Correction: An earlier version of this post included incorrect information about when the measure would be on the ballot. If it passes the legislature, the vote would be in August.

The national battle between conservative groups and big labor unions is moving to Missouri as outside groups on both sides gear up for a vote that could come as early as Monday on controversial legislation that would strip unions of the power to compel workers in union shops to join.

The legislation, known as Right to Work, would prohibit requiring payment of union dues as a condition of employment. Unions in the 24 states that have passed Right to Work have seen sharp drop-offs in dues-paying members after the law takes effect.

The Missouri bill would put a Right to Work proposal on the August ballot. Voters defeated a similar Right to Work measure in 1978.

But despite the fact that Republicans control a super-majority in both chambers of the Missouri legislature, the proposal did not win enough support in a test vote earlier this week to advance to the Senate. More members voted for the bill than against it, by a 78-68 margin, but Republicans didn’t meet the 82-vote threshold that represents a constitutional majority.

Missouri legislative rules require a constitutional majority to pass any bill. That means state Republicans are scrambling to find the four remaining votes necessary to pass the bill before the legislature adjourns at the end of May.

To find those votes, Republicans will look to their own ranks: Nineteen Republicans joined minority Democrats in opposing the legislation. Two Republicans voted present, avoiding taking a position. And nine Republicans simply didn’t vote.

“There’s a substantial and notable bloc of Republican House members who are dead set against it,” said Jeff Mazur, a spokesman for the American Federation of State, County and Municipal Employees, which is lobbying against the bill.

State House Speaker Tim Jones (R) has told allies he could bring the measure up again as early as Monday, if he can secure the four extra votes he needs to win passage.

“Some people are concerned about the perceived demographics of their districts. Some people feel the labor influence is stronger in some districts than others,” Jones said in an interview. “You have to set aside the politics, and you have to decide what is good economic policy for the state of Missouri. I’m trying to keep them focused on jobs and the economy.”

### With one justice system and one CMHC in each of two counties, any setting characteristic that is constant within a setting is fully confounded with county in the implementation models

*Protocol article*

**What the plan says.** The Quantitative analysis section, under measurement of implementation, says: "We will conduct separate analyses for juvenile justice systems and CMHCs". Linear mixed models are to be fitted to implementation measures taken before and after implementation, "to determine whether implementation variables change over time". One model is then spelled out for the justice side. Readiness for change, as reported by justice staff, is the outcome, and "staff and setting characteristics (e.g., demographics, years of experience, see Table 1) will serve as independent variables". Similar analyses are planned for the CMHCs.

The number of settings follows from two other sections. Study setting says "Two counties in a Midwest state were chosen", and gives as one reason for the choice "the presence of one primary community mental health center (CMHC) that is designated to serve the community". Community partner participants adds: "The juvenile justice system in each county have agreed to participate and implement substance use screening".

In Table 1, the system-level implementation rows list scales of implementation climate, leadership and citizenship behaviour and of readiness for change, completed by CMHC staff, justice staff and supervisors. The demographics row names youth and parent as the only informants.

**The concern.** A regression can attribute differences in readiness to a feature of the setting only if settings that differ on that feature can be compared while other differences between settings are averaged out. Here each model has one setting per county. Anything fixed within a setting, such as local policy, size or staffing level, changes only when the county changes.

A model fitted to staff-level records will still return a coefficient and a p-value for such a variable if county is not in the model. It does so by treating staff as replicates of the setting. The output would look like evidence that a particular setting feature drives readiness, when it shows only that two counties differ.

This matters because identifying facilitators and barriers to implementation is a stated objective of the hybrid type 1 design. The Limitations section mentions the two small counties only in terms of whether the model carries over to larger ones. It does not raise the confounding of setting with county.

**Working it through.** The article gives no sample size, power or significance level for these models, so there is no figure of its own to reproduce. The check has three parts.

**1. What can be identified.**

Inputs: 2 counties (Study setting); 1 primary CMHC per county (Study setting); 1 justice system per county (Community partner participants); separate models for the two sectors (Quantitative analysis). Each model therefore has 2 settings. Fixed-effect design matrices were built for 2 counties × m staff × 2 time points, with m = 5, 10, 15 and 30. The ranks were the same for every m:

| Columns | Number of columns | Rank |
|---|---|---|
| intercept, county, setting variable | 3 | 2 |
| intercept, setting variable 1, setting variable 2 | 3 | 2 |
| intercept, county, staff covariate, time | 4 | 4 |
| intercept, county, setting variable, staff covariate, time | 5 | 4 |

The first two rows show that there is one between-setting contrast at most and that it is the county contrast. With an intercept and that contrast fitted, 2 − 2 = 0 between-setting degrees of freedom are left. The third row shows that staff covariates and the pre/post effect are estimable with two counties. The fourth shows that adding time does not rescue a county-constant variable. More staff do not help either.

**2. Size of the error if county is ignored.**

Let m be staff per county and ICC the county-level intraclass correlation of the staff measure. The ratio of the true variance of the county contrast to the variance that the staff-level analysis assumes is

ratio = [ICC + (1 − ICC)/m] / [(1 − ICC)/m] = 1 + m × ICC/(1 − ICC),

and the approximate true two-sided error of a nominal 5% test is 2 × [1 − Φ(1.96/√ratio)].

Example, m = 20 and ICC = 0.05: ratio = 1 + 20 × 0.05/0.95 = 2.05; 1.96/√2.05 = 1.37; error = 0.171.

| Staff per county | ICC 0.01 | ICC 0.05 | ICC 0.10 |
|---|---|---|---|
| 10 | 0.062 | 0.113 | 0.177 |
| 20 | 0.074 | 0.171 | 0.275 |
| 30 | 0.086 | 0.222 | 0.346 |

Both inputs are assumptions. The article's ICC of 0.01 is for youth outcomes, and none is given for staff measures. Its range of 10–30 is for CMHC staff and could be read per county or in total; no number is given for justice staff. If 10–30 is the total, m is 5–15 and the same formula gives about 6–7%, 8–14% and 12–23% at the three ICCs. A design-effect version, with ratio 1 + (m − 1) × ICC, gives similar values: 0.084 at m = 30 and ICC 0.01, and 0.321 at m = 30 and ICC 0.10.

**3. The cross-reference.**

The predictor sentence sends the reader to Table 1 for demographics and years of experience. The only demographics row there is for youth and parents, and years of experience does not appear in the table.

Jones is getting help from outside conservative groups who have made Right to Work legislation a top priority. The Missouri chapter of Americans for Prosperity rallied for the bill at the statehouse in Jefferson City in January. Grover Norquist, head of Americans for Tax Reform, sent a letter to members of the legislature, while FreedomWorks asked members to call nine on-the-fence Republicans, only two of whom eventually supported the bill. The American Conservative Union said it would “score” the vote and hold Republicans who voted against it accountable.

“It’s a safe vote,” Norquist said in an interview. “When people realize you’re more likely to lose a Republican primary than a general election on a vote like this, the number of Republicans willing to vote for Right to Work will get closer to 90 percent.”

But some members say the outside pressure is having the reverse effect. Rep. Ron Hicks, one of the Republicans who voted against the Right to Work legislation, said 70 percent of the calls to his office urged him to vote against the measure.

“The bullying is just not going to stop,” Hicks added. “This is ridiculous. That’s what’s wrong with this country: Too many influences, too much money.”

“I understand Right to Work is a big issue across the nation, but I think I should still be able to vote the way my constituents want me to vote,” he added. “This one time I’m going outside the box to stick up for my constituents and all the sudden I’m a RINO? I’m a Democrat? I’m a zombie in Democrat clothing?”

Even if the bill passes the House, there’s no guarantee it will get through the Senate. Democrats have promised to filibuster, though Republicans have sufficient numbers to cut off debate — if the caucus doesn’t fracture like the House has. Because the bill would put the matter before voters, Gov. Jay Nixon (D) would not have the opportunity to use his veto pen.